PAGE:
(Redirected from Kunitokotachi)

In Japanese mythology, Kuninotokotachi (国之常立神, Kuninotokotachi-no-Kami, in Kojiki) (国常立尊, Kuninotokotachi-no-Mikoto, in Nihonshoki) is one of the two gods born from "something like a reed that arose from the soil"[1] when the Earth was chaotic. In the Nihon Shoki, he is the first of the first three divinities born after Heaven and Earth were born out of chaos,[2] and is born from something looking like a reed-shoot growing between heaven and earth.[3] He is known by mythology to reside on top of Mount Fuji (富士山).

Kuninotokotachi is described as a hitorigami and genderless in Kojiki, but is described as a male god in Nihon Shoki.

Yoshida Kanetomo, the founder of the Yoshida Shintō sect, identified Kuninotokotachi with Amenominakanushi and regarded him as the primordial god of the Universe.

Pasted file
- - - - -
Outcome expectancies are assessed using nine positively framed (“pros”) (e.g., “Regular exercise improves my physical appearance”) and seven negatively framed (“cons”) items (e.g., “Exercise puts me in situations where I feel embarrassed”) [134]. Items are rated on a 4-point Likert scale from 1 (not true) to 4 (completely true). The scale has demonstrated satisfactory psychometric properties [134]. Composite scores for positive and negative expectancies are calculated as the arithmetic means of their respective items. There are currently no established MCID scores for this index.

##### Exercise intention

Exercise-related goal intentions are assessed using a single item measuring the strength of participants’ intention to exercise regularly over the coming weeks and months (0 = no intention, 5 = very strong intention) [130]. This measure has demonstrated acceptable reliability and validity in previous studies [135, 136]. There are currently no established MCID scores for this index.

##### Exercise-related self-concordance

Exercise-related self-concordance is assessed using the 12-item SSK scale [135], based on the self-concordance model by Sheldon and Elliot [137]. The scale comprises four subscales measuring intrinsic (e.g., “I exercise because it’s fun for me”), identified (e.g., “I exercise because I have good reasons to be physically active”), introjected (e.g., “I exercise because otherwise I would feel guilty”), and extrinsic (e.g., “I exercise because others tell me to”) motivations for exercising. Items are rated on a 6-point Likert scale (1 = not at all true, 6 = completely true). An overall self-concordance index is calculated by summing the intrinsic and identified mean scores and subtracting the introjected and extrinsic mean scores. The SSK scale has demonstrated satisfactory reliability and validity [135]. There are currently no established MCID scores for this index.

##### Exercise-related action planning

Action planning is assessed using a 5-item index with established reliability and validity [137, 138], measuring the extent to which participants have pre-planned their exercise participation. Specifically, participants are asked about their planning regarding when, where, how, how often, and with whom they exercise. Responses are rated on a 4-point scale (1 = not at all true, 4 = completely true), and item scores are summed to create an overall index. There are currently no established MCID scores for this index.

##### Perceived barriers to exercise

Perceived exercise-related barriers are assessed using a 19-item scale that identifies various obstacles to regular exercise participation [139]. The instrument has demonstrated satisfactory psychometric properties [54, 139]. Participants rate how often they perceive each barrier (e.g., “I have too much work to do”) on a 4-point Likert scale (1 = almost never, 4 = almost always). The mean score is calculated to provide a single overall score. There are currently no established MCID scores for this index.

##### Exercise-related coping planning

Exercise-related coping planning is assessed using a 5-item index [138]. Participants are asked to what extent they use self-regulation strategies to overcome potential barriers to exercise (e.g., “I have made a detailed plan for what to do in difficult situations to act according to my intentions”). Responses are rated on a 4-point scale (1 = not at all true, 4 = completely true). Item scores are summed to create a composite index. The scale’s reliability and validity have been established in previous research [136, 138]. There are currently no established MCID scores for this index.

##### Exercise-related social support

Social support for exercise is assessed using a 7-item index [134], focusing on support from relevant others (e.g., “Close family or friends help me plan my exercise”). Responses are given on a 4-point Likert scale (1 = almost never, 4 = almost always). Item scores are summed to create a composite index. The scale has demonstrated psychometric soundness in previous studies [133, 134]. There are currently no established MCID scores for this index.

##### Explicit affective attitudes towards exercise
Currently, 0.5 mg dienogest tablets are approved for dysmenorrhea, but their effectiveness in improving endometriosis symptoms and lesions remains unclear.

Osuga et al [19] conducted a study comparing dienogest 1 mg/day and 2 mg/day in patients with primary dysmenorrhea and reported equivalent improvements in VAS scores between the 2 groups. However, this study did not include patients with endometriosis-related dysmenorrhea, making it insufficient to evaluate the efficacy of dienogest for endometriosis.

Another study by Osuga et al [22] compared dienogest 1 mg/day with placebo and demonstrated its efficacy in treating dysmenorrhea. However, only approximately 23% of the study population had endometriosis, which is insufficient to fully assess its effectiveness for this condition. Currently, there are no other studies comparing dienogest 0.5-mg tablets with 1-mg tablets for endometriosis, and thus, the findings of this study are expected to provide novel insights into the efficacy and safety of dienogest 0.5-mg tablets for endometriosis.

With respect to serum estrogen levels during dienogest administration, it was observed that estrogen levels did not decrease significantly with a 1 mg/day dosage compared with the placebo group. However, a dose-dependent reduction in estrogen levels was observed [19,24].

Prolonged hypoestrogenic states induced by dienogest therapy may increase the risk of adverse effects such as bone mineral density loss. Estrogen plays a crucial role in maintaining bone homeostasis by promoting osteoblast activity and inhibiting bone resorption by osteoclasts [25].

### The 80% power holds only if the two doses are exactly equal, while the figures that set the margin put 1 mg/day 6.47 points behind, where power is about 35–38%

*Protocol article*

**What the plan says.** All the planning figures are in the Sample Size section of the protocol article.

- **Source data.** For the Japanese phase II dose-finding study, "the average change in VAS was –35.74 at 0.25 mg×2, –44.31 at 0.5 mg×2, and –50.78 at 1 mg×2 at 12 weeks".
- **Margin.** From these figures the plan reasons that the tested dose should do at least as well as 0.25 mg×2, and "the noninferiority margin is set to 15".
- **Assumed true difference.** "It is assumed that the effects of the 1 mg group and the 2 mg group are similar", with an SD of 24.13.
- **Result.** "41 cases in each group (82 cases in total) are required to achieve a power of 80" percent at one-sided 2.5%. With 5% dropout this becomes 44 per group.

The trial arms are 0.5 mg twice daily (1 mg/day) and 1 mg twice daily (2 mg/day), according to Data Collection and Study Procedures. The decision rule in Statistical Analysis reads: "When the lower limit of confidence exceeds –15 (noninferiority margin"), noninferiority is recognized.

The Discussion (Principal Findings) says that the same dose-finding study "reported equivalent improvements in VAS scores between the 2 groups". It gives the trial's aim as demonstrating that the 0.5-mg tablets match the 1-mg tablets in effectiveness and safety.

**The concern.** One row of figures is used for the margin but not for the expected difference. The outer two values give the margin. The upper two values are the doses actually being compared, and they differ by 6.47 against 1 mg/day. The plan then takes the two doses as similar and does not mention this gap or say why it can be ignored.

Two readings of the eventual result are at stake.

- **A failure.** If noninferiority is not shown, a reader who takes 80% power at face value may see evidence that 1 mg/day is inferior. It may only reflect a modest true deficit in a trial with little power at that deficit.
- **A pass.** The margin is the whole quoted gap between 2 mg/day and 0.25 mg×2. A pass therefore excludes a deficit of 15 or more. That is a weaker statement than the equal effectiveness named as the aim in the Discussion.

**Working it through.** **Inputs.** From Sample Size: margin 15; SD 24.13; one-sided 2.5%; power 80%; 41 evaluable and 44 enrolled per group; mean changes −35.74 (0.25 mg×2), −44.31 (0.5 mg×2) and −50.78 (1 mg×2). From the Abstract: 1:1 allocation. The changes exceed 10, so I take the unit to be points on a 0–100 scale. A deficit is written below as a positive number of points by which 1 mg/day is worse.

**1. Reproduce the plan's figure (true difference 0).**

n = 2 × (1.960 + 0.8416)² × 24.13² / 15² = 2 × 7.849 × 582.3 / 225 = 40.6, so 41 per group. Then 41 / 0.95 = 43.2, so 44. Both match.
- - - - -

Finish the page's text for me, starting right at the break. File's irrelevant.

See alsoEdit


  1. ^ Masaki Tsugita, Kojiki, 1977, ISBN 4-06-158207-0
  2. ^ In the Kojiki to the contrary, he is born just after the five Kotoamatsukami and as the first kimi of Kamiyonanayo.
  3. ^ Nihongi - Chronicles of Japan from the Earliest Times to A.D. 697 (tr. from the original Chinese and Japanese by W.G. Aston, Charles E. Tuttle Cy. 1990)

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